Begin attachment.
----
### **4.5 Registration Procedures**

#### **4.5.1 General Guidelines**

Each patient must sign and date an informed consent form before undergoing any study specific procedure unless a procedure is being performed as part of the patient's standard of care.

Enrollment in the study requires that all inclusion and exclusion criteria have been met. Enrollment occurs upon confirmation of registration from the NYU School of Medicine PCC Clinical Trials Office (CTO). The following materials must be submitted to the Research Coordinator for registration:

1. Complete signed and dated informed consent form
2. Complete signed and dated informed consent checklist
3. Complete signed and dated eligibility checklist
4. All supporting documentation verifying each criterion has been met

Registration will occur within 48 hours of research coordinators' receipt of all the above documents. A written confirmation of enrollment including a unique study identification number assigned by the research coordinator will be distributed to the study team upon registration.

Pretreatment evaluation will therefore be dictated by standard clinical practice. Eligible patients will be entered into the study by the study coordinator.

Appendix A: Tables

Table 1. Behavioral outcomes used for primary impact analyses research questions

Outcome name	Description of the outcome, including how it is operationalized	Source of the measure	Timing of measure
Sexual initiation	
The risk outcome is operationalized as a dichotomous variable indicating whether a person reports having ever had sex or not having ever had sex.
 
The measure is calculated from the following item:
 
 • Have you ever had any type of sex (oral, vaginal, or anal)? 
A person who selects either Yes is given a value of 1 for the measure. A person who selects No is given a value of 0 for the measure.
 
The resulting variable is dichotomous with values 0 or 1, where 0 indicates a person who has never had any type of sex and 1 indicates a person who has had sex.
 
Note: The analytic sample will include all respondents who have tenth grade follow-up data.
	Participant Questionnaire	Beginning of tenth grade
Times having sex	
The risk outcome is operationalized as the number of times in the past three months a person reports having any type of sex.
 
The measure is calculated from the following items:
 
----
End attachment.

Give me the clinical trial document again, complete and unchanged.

### **4.5 Registration Procedures**

#### **4.5.1 General Guidelines**

Each patient must sign and date an informed consent form before undergoing any study specific procedure unless a procedure is being performed as part of the patient's standard of care.

Enrollment in the study requires that all inclusion and exclusion criteria have been met. Enrollment occurs upon confirmation of registration from the NYU School of Medicine PCC Clinical Trials Office (CTO). The following materials must be submitted to the Research Coordinator for registration:

1. Complete signed and dated informed consent form
2. Complete signed and dated informed consent checklist
3. Complete signed and dated eligibility checklist
4. All supporting documentation verifying each criterion has been met

Registration will occur within 48 hours of research coordinators' receipt of all the above documents. A written confirmation of enrollment including a unique study identification number assigned by the research coordinator will be distributed to the study team upon registration.

Pretreatment evaluation will therefore be dictated by standard clinical practice. Eligible patients will be entered into the study by the study coordinator.

Appendix A: Tables

Table 1. Behavioral outcomes used for primary impact analyses research questions

Outcome name	Description of the outcome, including how it is operationalized	Source of the measure	Timing of measure
Sexual initiation	
The risk outcome is operationalized as a dichotomous variable indicating whether a person reports having ever had sex or not having ever had sex.
 
The measure is calculated from the following item:
 
 • Have you ever had any type of sex (oral, vaginal, or anal)? 
A person who selects either Yes is given a value of 1 for the measure. A person who selects No is given a value of 0 for the measure.
 
The resulting variable is dichotomous with values 0 or 1, where 0 indicates a person who has never had any type of sex and 1 indicates a person who has had sex.
 
Note: The analytic sample will include all respondents who have tenth grade follow-up data.
	Participant Questionnaire	Beginning of tenth grade
Times having sex	
The risk outcome is operationalized as the number of times in the past three months a person reports having any type of sex.
 
The measure is calculated from the following items:
 